A man closes his umbrella designed like the British flag as he enters a taxi with his companion during a downpour in Hong Kong. Hong Kong stocks ended slightly lower on June 28, unable to match an Asian rebound from last week's Brexit-fueled selloff because of its exposure to Europe-linked companies. (Anthony Wallace/AFP/Getty Images)

U.S. stocks showed signs of life on Tuesday, trading in positive territory for the first time since Britain’s decision to leave the European Union sent global markets into a tailspin.

All of the major indexes, including the Dow Jones industrial average and the Standard & Poor’s 500-stock index, gained ground as bargain hunters scooped up shares that had been depressed by one of the worst sell-offs this year.

But, markets analysts said, the fallout from Britain’s pending exit from the E.U. — popularly known as Brexit — will unfold over months, if not years, ensuring market volatility will return.

“The risk for the average investor is the markets just bleed lower” over a long period, said Lisette Cooper, chief executive of Athena Capital Advisors. “Uncertainty breeds volatility and . . . the news stream is not going to be good.”

Investors have been on edge since the Brexit vote stunned the world. Global markets lost more than $3 trillion in value over two trading days. And the value of the British pound plummeted while investors rushed to buy gold, a traditional safe haven when markets are unstable.

The uncertainty sparked by Brexit could send stocks into a prolonged period of volatility.

The Dow, which tracks 30 blue-chip stocks, and S&P, a broader view of the market, rose 1.6 percent and 1.8 percent respectively. The tech-heavy Nasdaq rose about 2.1 percent. After several days of steep losses, London’s main FTSE 100 index gained 2.6 percent and Germany’s DAX climbed about 2 percent.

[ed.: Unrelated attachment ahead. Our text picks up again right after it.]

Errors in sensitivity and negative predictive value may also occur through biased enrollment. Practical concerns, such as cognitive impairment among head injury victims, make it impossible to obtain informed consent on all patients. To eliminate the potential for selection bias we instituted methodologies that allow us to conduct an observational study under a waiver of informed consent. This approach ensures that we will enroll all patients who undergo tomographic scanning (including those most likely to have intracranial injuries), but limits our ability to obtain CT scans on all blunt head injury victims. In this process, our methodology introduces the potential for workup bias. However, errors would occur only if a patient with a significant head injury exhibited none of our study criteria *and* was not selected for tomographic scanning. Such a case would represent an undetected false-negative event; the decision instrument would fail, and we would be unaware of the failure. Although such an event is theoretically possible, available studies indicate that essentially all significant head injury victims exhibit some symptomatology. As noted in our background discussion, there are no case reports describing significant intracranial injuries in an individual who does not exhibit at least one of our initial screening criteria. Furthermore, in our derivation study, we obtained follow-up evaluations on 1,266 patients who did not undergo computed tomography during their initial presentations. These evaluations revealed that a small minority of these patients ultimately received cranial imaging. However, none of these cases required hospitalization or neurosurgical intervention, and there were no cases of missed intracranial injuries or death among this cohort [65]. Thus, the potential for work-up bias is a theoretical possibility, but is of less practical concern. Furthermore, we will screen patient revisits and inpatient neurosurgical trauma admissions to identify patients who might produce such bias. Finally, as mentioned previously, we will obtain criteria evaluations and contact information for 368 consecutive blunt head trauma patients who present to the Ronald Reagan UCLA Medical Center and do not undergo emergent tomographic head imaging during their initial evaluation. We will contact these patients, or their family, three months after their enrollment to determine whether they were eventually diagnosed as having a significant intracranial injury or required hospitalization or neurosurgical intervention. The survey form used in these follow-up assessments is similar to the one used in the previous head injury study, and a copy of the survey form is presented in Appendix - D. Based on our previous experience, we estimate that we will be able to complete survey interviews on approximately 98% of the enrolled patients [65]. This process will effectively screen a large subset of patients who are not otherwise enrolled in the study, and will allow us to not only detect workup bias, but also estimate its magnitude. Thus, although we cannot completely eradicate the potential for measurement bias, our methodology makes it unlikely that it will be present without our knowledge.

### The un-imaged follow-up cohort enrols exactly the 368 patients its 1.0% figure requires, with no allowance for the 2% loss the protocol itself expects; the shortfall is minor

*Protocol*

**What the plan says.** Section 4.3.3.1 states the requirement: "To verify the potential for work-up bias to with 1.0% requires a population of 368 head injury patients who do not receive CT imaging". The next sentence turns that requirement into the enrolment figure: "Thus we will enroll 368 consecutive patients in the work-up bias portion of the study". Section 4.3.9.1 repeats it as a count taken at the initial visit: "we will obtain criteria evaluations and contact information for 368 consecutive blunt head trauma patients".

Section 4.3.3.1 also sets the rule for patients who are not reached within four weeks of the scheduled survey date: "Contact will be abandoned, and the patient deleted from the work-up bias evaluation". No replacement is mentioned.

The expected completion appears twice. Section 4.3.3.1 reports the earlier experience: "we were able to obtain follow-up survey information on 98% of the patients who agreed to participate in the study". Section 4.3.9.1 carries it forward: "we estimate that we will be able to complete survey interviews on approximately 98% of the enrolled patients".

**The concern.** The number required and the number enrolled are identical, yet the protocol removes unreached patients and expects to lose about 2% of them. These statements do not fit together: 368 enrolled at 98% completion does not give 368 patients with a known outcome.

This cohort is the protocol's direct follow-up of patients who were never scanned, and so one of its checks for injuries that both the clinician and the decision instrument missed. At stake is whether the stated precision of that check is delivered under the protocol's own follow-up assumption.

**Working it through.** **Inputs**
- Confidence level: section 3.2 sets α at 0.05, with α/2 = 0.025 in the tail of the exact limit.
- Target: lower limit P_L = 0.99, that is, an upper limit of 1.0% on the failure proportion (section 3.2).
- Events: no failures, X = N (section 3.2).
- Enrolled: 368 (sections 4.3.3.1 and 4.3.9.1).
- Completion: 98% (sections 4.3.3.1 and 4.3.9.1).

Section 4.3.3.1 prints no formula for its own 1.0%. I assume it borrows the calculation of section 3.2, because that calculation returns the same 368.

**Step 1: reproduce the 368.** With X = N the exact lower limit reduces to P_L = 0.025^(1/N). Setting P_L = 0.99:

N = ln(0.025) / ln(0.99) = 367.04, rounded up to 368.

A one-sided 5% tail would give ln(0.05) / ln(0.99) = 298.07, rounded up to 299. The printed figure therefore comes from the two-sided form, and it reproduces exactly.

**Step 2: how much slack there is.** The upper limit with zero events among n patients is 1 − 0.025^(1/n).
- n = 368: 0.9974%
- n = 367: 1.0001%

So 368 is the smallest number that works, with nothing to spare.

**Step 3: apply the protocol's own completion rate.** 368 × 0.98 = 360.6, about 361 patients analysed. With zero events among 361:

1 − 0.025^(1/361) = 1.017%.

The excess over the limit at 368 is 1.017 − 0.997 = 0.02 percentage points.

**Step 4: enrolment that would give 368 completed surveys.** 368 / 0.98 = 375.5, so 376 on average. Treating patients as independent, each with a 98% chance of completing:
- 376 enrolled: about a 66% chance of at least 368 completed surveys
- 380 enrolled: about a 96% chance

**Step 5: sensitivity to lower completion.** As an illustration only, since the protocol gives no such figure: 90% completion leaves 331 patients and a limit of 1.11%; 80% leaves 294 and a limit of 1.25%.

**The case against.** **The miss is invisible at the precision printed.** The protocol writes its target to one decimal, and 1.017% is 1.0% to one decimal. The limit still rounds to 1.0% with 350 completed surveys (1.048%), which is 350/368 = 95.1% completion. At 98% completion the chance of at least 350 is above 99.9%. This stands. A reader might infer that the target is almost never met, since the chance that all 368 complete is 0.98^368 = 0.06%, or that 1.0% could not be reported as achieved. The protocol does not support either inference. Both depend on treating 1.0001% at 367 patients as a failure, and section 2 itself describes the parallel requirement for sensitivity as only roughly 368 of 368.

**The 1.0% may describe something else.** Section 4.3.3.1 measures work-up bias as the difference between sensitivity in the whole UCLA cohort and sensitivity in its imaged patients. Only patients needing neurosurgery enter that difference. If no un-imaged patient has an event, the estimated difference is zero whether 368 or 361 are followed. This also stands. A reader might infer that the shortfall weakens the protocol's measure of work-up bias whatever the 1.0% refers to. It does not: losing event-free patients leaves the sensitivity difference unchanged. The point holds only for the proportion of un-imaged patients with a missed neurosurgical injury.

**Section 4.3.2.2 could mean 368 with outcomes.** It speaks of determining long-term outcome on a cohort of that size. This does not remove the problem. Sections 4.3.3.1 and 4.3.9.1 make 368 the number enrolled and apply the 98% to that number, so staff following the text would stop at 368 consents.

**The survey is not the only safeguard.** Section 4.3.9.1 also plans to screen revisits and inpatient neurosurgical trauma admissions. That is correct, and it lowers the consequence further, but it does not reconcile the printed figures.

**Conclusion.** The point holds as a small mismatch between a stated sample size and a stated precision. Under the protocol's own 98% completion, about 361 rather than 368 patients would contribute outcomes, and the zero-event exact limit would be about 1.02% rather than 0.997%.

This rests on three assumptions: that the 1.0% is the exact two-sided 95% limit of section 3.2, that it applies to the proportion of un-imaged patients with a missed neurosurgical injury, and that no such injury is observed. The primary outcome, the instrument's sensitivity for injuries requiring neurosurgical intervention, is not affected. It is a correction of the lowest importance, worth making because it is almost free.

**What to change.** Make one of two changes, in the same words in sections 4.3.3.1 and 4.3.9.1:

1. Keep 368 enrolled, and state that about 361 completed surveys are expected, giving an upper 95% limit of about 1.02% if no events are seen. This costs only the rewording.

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“The market is oversold right now, so you are going to get the bottom fishers coming in to lend some support," said Michael Mullaney, chief investment officer of Fiduciary Trust Company.

Even U.S. and European banks, which had suffered some of the biggest losses in recent days, mounted a comeback on Tuesday. JPMorgan Chase and Morgan Stanley rose 3 percent and 4 percent respectively. After falling by double digits in recent days, the Royal Bank of Scotland gained about 3 percent.

The clearest sign of investors regaining their footing may be in the British pound. After suffering its biggest one-day drop in history on Friday, and then falling again Monday, it was lumbering at a 31-year low against the dollar. On Tuesday, the pound rose about 1 percent against the dollar.

“The market is oversold right now, so you are going to get the bottom fishers coming in to lending some support," said Michael Mullaney, chief investment officer of Fiduciary Trust Company, a wealth management firm.

But, market analysts say, Tuesday’s bounce may be a temporary reprieve rather than a turning point. “I don’t think the worst is over,” said Jack Ablin, chief investment officer for BMO Wealth Management.

Even as some bargain hunters swoop in, the markets are likely to remain jumpy as Britain begins to negotiate its exit from the E.U. over the next few months and the fallout from the historic vote comes clear, analysts said. If Britain’s divorce from the E.U. prompts other countries to follow with their own exit or throws the country into a recession, as some economists have predicted, U.S. stocks are likely to feel the aftershocks, analysts said.

“There is still a lot of uncertainty out there. What is the timeline for the exit? What is the process going to be,” said Jim Davis, regional investment manager for U.S. Bank. “It is just a lot of uncertainty.”

And despite Tuesday’s slight rebound, the British pound is still historically low against the dollar, and the Dow and S&P remain in negative territory for the year.

“Think about this like an earthquake,” Mullaney said. “There are going to be secondary shocks.”

Some aftershocks may take time to materialize, said Cooper from Athena Capital. For example, the market volatility has strengthened the dollar, a relatively safe bet for nervous investors. But a stronger dollar could hurt China’s efforts to stabilize its economy, she said.

“I’m most concerned about what happens in China,” said Cooper. “The dollar strengthening is very bad for them and increases the risk of a hard landing.”

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